Theme III: How to translate ideas into value creation brings the preceding two topics together. What is value will depend upon the setting and the perceptions of the various stakeholders. Different types of value are envisaged: economic, social, environmental, knowledge. Working as individuals and as members of teams, the objective is to introduce students to the opportunity that innovators have to create or to destroy value.

The Multi-disciplinary Team Project provides students with an opportunity to apply the substance of the three themes of the module in practice. Working in groups, the central objective of the project is to assist students to apply their evolving understanding of innovation to realisation of an opportunity in practice. The multi-disciplinary groups are formed over the first week in order to work together on the project during the second week. The projects are hosted by private, public and social enterprises. An appropriate project should have ‘Do and Demonstrate’ potential so that the team can get beyond analysis to action. Some of the organisations who have hosted projects: Ceol, Citi, Covidien, Debra Ireland, Dublin City Council, ESB, Hewlett-Packard, IBM, Kila, Hubspot, Rough Magic, and Sustainable Energy Authority of Ireland. Each project has a host/lead contact from the organisation/firm and is facilitated by a member of the course staff. Teams present the output at a plenary seminar, “The Pitch”, at which all hosts/lead contacts and students participate.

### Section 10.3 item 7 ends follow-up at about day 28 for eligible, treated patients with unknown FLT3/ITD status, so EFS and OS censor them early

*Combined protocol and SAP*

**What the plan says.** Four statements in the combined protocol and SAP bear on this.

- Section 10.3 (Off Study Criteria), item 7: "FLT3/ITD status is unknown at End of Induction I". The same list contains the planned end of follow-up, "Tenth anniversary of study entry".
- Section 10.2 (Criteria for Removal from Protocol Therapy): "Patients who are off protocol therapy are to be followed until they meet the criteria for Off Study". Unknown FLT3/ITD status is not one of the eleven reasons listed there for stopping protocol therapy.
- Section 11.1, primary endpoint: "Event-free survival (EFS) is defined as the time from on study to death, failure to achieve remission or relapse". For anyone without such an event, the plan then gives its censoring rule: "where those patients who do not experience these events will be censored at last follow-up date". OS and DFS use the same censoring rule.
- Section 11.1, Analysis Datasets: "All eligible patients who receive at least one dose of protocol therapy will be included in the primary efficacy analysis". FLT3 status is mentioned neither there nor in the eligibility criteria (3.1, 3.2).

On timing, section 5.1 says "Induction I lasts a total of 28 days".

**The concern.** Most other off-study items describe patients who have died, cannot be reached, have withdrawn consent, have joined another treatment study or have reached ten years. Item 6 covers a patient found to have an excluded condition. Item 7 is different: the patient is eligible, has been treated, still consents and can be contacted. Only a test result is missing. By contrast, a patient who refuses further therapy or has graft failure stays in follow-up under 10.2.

Learning Outcomes:
On successful completion of this module, students should be able to:

  • Apply their creative potential, problem-solving abilities and lateral thinking skills to the generation of perspectives, ideas and actionable recommendations for implementation in relation to a market opportunity or a technological challenge which requires creative thinking and innovation in order to create new value.
  • Work effectively in a multi-disciplinary team and understand roles.
  • Communicate with and interact with multiple stakeholders through a range of mechanisms, including a team report, presentation, poster and individual reflective essay.

Assessment:
Assessment will be by means of continuous assessment (50%) and end of module project assignment (50%). Continuous assessment will include attendance and participation in seminar and group activities. The end of module project assignment comprises:

  • A team report and presentation outlining perspectives, ideas and actionable recommendations for implementation by host organisations in relation to a market opportunity or a technological challenge which requires creative thinking and innovation in order to create new value.
  • A poster summarising the project process, insights and experience.
  • An individual reflective essay on the project process and outcome and, also, the link to opportunity generation and recognition in the student’s proposed or actual thesis research.